Levothyroxine Alternatives

Levothyroxine sodium (L-thyroxine) is the most popular thyroid medication. It is a preferred treatment for hypothyroidism due to known consistent potency, stability, easy measurement, and long half-life (~7 days).

While most doctors believe levothyroxine (Synthroid) alone is the best way to treat hypothyroidism, many people cannot respond to synthetic L-thyroxine (T4) and need an alternative.

Liothyronine (T3)

Liothyronine sodium (Cytomel, Triostat) is a synthetic version of T3 (triiodothyronine). It is rarely used alone to treat hypothyroidism. Liothyronine may be preferred in myxedema coma due to its faster onset of action.

The problem with liothyronine is a short half-life (1 day), leading to fluctuations in T3 levels.

Natural thyroid hormone alternatives

Natural thyroid hormone replacement medications are made from desiccated (dried) pork thyroid glands. They contain both levothyroxine (T4) and liothyronine (T3). In addition, they also contain the thyroid hormones T1 and T2. Little is known about T1 and T2, but they do occur in the human body and may be one reason some people do well on these natural extracts.

Armour® Thyroid tablets provide 38 mcg of levothyroxine (T4) and 9 mcg of liothyronine (T3) per grain. Its main disadvantage is less predictable potency and stability.

As Armour® Thyroid provides both T4 and T3 thyroid hormones, instead of just providing T4, as levothyroxine do, it helps people when levothyroxine (Synthroid) does not.

Levothyroxine vs Armour Thyroid

There is a controversy over whether to use synthetic thyroid hormone like Synthroid versus natural forms (Armour Thyroid)2.

Armour Thyroid was the only treatment for hypothyroidism for about 50 years. It was found that the amounts of T3 and T4 varied greatly from batch to batch. Once a synthetic T4 was synthesized it has began to be widely used because it does not have similar problems of standardization.

The body converts thyroxine (T4) into triiodothyronine (T3), which is the hormone that the body uses at the cellular level. In some people, combination products may be better than single T4 products, because of a lack of ability to convert T4 to T3.

Recently, a synthetic T3/T4 combination (Liotrix) has been developed to deal with the standardization problems of Armour Thyroid. However, Liotrix (Thyrolar) is not available.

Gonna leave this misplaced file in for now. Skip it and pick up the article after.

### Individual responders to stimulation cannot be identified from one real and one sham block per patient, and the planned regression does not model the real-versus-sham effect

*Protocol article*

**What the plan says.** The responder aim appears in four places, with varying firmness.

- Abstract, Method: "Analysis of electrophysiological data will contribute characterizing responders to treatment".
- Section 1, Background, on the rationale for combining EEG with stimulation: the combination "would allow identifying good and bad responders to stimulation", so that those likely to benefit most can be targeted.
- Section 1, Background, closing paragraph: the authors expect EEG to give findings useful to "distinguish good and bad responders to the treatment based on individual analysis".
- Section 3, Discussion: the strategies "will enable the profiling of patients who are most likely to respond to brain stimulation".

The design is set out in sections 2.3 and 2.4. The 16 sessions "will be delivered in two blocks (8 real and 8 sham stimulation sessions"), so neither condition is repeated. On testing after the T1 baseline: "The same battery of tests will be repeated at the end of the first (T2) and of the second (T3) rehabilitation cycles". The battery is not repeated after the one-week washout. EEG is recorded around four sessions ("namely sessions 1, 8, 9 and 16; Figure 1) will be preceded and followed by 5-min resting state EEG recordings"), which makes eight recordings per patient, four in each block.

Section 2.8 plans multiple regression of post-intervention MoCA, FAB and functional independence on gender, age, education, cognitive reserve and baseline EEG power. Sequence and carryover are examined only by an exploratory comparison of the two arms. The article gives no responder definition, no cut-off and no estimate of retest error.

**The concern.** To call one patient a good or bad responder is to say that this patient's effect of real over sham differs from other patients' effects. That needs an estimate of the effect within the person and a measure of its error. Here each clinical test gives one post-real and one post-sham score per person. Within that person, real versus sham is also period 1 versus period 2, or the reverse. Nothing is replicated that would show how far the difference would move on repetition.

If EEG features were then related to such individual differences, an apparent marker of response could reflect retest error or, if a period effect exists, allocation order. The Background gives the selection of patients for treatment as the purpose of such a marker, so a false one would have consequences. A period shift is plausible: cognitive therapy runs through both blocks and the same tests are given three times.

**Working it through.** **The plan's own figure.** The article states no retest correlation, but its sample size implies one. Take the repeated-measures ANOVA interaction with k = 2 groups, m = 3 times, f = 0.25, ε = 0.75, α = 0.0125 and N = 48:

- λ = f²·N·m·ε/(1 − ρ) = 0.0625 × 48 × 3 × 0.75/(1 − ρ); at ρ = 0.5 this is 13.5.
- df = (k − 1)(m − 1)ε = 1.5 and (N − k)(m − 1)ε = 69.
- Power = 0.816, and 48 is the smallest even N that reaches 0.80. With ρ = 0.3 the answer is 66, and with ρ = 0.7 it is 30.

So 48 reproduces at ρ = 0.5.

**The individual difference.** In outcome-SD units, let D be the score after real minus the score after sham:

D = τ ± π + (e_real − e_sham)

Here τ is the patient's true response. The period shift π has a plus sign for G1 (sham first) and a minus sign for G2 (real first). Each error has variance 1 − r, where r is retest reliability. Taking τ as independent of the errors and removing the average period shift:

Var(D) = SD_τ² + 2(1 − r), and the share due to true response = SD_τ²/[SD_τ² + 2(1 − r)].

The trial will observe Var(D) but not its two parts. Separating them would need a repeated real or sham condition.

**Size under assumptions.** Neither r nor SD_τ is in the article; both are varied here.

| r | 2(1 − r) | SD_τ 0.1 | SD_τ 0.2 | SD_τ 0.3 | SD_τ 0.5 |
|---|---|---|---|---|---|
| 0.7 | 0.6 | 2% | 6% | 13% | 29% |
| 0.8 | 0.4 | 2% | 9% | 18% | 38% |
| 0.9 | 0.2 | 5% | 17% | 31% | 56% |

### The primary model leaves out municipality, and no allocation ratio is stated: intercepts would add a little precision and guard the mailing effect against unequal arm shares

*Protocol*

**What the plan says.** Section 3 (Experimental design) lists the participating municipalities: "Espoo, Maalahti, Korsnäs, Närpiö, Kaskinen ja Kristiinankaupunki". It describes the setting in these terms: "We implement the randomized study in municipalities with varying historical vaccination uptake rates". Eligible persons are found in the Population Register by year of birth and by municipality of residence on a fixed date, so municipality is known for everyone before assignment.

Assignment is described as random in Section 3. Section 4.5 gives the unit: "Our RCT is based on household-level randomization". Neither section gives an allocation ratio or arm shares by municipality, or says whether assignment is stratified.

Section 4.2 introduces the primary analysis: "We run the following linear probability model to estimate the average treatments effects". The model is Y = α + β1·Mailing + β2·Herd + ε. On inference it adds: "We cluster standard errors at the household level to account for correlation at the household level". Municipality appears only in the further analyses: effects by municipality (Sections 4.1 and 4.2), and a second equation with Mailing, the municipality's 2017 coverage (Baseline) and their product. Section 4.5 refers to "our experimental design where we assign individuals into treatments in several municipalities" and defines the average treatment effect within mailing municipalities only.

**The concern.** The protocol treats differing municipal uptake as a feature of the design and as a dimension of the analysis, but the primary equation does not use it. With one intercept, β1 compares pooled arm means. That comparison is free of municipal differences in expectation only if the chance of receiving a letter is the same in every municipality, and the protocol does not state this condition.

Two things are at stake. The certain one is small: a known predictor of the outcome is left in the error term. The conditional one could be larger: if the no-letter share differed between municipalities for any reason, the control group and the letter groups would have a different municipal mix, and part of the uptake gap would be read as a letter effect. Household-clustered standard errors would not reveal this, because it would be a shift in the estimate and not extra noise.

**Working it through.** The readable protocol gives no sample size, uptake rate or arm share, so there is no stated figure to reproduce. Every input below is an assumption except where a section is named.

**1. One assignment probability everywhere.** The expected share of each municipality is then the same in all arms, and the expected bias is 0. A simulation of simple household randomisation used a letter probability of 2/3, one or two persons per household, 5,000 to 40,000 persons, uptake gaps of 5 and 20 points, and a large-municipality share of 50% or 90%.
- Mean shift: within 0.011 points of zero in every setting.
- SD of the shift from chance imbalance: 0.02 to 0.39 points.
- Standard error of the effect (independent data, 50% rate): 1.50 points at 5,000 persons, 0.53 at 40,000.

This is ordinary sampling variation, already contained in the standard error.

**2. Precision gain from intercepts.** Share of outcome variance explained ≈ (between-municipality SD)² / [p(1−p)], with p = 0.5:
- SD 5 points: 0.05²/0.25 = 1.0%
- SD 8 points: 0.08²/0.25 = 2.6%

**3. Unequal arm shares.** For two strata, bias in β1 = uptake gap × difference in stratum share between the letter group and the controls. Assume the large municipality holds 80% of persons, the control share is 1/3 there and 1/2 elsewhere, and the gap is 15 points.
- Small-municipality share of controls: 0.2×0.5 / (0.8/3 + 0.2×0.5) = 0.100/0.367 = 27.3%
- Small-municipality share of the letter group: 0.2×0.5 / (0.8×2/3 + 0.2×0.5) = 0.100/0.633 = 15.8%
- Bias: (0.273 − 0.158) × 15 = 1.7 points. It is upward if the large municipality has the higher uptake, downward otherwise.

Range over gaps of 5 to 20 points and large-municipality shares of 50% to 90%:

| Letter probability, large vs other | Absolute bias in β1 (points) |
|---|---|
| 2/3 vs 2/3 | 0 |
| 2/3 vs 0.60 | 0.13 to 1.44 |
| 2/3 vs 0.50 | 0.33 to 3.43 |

Equivalence of thyroid medications

Liothyronine (T3) is approximately 3-4 times as potent as levothyroxine (T4) on a microgram for microgram basis.

The basic rule in converting thyroid doses is that 100 micrograms of levothyroxine is roughly equivalent to 25 micrograms of liothyronine, or 1 grain (60mg) of Armour® Thyroid1. These doses produce equivalent normalization of TSH.

Substitutes for Synthroid

The main approved Levothyroxine products are:

  • Levoxyl (Jones Pharma/King)
  • Levothroid (Lloyd)
  • Levolet
  • Levo-T
  • Synthroid (Abbott)
  • Tirosint (Institute Biochimique)
  • Unithroid

The primary difference among these medications is that each brand has different fillers, binders, and dosages. Some people may have allergies to certain brands, or have problems with pill size.

Knoll Pharmaceutical, the manufacturer of Synthroid, made misleading claims like “There is no Substitute for Synthroid", "FDA has not determined bioequivalence among levothyroxine sodium products", and "No proven bioequivalent product". However, Knoll failed to reveal facts to such representations.

In 1990s, Knoll delayed the publication of the study3 that demonstrated that less expensive brand-name Levoxyl and generic versions of Synthroid were equivalent to and could be substituted for Synthroid. The study was published in the April 16, 1997, issue of the Journal of the American Medical Association.

See also


  • 1. Armour® Thyroid. Prescribing Information.
  • 2. Clyde PW, Harari AE, Getka EJ, Shakir KM. Combined levothyroxine plus liothyronine compared with levothyroxine alone in primary hypothyroidism: a randomized controlled trial. JAMA. 2003 Dec 10;290(22):2952-8. PubMed
  • 3. Dong BJ, Hauck WW, Gambertoglio JG, Gee L, White JR, Bubp JL, Greenspan FS. Bioequivalence of generic and brand-name levothyroxine products in the treatment of hypothyroidism. JAMA. 1997 Apr 16;277(15):1205-13. Apr 16, 1997; 277: 1205 - 1213.

Author: OriginalDrugs Team
Last reviewed: February, 2016


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